The debate has been on about the runaway unemployment rates in Uganda and generally in Africa. Hundreds of thousands of graduates are released from higher institutions of learning but most of them fail to get jobs yet employers insist they cannot find people to employ. So where is the mismatch? Job Mart explores the issue
A recent study revealed something interesting. In 2017, Fuzu, an online career development platform, looked at 30,000 job adverts that ran on the platform and separated this out into three sets of data. The report looked at the percentage of jobs in a certain industry, the total number of postings and percentage of applicants for roles within those jobs.
This was to establish the simple equation of supply and demand to better inform both job seekers and employers where the biggest mismatch was happening. This was the skill gap analysis. Fuzu also collected data from their user base as well as job seekers over a 12-month period to gain deeper understanding of the skills gap at different levels.
The data set shows that information segmented into job seekers with less than two years experience, two to seven years and seven years and above. This data was collected from 160,000 job seekers.
Young job seekers
For junior roles (less than two years experience), sales strategy, marketing, customer service, market research intelligence and product knowledge had the biggest opportunities. Sales strategy, a top skill employers search for, presented only in 3% of job seekers, even though 15% of the job openings on the platform asked for this specific skill.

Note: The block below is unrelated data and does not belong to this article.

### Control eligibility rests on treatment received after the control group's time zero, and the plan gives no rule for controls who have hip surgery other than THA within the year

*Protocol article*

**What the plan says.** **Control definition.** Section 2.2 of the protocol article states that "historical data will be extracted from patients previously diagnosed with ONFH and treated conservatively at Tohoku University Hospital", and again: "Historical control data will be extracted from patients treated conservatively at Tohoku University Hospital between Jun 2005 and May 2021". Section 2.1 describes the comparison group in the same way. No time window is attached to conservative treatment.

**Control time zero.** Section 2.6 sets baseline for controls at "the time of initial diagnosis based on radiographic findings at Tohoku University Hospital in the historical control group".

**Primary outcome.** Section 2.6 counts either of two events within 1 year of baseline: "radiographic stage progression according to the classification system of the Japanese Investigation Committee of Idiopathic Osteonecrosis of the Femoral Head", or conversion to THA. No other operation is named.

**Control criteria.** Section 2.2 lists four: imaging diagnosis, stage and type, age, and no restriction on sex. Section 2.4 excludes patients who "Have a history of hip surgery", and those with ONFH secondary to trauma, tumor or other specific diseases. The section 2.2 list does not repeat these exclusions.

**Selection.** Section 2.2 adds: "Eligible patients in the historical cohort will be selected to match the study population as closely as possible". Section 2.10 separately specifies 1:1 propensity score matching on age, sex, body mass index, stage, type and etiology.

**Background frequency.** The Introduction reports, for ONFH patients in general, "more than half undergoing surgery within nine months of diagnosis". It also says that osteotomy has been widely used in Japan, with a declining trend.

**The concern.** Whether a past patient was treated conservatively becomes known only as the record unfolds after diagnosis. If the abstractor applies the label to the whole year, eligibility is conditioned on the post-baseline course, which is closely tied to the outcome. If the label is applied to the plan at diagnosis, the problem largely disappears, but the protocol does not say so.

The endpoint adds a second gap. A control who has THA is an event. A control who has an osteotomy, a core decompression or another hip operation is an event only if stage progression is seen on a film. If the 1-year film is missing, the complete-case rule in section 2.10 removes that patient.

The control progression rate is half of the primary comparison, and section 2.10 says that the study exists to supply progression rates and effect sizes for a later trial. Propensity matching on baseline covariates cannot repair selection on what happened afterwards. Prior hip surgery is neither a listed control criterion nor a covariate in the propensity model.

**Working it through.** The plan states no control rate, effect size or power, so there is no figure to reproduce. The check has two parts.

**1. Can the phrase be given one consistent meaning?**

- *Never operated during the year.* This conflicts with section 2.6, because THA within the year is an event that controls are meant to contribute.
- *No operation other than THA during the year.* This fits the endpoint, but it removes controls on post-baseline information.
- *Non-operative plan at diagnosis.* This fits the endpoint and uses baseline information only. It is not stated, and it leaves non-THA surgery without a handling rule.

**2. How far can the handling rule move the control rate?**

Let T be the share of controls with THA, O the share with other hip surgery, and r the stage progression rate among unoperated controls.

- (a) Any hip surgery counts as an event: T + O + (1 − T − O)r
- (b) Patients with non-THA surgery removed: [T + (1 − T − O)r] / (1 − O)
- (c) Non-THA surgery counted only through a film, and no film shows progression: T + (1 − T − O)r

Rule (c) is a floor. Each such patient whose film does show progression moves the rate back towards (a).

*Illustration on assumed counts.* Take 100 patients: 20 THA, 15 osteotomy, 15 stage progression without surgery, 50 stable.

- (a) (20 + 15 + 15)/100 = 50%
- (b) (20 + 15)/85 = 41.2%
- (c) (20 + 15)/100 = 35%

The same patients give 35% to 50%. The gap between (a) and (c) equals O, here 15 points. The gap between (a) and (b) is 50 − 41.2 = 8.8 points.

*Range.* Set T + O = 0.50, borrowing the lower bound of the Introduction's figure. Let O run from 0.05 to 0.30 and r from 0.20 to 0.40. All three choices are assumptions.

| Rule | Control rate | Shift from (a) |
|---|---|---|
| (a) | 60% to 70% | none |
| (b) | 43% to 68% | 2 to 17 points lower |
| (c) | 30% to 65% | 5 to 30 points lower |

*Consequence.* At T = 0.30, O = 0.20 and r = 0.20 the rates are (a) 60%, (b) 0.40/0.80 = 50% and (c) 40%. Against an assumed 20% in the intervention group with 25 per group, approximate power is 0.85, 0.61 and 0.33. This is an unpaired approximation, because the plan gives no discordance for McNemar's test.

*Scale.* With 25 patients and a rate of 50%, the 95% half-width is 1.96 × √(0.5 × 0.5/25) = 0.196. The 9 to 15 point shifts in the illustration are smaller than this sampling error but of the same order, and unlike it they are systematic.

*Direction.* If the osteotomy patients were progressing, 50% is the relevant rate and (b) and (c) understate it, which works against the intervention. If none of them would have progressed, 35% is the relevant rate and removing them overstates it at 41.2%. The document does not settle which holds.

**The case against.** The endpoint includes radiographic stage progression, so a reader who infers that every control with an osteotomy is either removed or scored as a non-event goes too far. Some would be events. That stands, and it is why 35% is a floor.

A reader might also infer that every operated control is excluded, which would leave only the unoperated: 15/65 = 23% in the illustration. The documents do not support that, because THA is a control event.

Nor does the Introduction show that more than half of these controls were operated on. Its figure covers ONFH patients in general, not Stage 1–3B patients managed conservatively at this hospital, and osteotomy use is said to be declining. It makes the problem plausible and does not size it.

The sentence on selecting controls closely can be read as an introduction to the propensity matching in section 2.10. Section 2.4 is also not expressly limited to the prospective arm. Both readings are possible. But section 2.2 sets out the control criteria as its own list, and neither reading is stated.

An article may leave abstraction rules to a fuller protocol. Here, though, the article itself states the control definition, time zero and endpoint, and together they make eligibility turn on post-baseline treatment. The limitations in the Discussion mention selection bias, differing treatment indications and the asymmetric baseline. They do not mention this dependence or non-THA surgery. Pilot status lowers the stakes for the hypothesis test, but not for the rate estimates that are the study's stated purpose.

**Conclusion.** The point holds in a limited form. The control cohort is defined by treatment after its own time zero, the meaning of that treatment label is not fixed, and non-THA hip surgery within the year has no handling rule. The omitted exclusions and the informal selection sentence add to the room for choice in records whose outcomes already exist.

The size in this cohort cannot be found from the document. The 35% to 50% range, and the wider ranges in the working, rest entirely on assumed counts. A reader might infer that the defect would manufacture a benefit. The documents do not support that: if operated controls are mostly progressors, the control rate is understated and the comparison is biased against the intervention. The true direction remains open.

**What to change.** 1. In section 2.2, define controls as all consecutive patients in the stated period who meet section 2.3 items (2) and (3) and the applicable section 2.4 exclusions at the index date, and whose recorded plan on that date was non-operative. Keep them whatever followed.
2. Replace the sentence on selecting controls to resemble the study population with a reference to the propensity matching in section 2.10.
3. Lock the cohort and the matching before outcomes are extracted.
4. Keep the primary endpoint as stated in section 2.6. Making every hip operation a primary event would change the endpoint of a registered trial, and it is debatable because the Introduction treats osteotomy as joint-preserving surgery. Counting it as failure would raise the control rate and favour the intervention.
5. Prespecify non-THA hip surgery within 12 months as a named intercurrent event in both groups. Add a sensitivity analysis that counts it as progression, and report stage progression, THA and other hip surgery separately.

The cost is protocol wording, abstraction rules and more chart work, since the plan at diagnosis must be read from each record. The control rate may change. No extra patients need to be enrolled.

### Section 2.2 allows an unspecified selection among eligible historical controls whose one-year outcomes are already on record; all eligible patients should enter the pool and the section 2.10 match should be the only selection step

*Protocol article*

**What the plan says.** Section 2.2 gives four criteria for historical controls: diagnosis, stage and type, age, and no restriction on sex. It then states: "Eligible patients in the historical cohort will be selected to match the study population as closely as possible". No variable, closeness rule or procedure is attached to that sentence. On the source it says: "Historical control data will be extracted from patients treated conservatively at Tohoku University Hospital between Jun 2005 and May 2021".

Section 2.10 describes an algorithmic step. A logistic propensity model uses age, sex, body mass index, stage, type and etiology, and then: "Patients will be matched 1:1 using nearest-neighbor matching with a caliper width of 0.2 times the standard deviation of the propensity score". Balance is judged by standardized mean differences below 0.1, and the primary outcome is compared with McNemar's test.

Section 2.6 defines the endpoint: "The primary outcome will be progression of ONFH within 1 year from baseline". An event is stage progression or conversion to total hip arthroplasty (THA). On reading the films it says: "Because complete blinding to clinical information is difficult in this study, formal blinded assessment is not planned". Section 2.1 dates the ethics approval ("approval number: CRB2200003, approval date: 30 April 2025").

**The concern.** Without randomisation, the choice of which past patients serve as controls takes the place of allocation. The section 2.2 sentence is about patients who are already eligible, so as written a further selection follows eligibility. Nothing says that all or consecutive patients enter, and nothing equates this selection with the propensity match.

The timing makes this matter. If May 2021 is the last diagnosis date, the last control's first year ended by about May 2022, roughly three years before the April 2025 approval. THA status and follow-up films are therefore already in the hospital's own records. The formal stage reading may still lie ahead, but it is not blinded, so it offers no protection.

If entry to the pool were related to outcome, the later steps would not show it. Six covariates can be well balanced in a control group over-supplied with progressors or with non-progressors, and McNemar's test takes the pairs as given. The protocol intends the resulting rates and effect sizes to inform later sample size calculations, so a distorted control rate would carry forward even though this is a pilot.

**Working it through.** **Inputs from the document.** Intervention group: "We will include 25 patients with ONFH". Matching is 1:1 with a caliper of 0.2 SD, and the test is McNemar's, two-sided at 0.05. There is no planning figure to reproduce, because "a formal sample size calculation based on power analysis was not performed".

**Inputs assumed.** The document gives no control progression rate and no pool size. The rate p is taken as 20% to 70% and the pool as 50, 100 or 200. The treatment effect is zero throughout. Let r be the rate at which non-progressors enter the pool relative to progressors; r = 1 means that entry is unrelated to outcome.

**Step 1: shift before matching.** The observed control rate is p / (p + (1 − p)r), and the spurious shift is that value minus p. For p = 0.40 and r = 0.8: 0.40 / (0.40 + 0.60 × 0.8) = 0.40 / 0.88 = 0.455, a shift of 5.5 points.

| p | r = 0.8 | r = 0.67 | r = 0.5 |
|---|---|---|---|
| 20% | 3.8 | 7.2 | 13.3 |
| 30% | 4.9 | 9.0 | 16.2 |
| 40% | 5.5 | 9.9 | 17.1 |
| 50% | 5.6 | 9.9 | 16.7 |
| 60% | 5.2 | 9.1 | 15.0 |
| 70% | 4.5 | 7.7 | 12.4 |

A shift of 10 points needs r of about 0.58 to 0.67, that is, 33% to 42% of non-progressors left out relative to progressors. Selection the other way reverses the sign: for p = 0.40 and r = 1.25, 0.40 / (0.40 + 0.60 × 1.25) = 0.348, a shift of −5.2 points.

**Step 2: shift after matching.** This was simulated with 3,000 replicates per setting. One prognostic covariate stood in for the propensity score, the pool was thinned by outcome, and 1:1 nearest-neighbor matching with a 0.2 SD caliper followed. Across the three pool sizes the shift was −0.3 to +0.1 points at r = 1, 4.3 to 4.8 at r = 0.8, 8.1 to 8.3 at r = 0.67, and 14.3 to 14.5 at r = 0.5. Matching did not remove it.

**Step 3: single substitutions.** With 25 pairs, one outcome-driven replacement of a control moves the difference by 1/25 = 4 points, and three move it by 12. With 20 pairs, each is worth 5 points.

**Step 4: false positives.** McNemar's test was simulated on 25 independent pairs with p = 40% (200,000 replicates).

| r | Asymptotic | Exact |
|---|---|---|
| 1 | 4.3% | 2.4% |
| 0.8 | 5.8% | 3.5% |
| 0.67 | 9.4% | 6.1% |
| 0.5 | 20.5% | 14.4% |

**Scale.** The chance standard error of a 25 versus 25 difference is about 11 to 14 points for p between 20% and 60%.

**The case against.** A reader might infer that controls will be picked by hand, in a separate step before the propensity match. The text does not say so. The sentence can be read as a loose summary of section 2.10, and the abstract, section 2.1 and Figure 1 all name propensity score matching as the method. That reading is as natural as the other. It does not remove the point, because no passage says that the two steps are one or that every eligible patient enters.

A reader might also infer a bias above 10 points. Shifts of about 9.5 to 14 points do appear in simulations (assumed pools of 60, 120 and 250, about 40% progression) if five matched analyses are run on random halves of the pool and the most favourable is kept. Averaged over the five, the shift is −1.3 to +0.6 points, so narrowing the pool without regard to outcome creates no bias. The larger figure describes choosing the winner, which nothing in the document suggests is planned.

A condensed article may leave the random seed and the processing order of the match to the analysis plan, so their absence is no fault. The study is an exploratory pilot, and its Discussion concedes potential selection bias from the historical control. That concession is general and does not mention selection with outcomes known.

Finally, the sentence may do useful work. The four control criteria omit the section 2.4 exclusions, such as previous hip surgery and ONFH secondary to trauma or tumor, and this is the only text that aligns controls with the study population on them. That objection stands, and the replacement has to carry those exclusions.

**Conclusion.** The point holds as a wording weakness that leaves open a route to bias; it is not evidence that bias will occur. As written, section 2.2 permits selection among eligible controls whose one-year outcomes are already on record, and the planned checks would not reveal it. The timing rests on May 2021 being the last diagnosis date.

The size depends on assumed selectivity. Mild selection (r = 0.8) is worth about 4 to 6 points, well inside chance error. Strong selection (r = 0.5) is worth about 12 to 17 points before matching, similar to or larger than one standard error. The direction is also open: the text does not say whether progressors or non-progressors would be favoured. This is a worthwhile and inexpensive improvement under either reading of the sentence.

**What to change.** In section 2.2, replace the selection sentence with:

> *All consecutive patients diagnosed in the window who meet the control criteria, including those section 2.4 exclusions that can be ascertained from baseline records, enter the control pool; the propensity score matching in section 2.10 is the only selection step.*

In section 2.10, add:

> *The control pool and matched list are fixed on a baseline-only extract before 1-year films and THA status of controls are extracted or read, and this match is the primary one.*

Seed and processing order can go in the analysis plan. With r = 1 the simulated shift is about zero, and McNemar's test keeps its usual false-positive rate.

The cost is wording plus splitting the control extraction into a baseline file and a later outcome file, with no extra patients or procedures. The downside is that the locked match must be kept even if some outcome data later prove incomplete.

It is clear that these are the skills that employers find the most desirable yet prove the hardest to recruit for. Employers no longer simply seek out people with sales knowledge, but also those with a firm grasp of customer management software such as Salesforce.
Organisations seek people who can grow their business with native knowledge such as old school sales principles with an understanding of the digital sphere within which they operate.
The same is true for marketing research intelligence, which had a 4% gap with 7% of campaigns listing it and product knowledge at a 3% gap. For the job seeker just starting out with nothing but time to build on new skills, this is valuable information. The Fuzu platform includes free courses to help people upskill.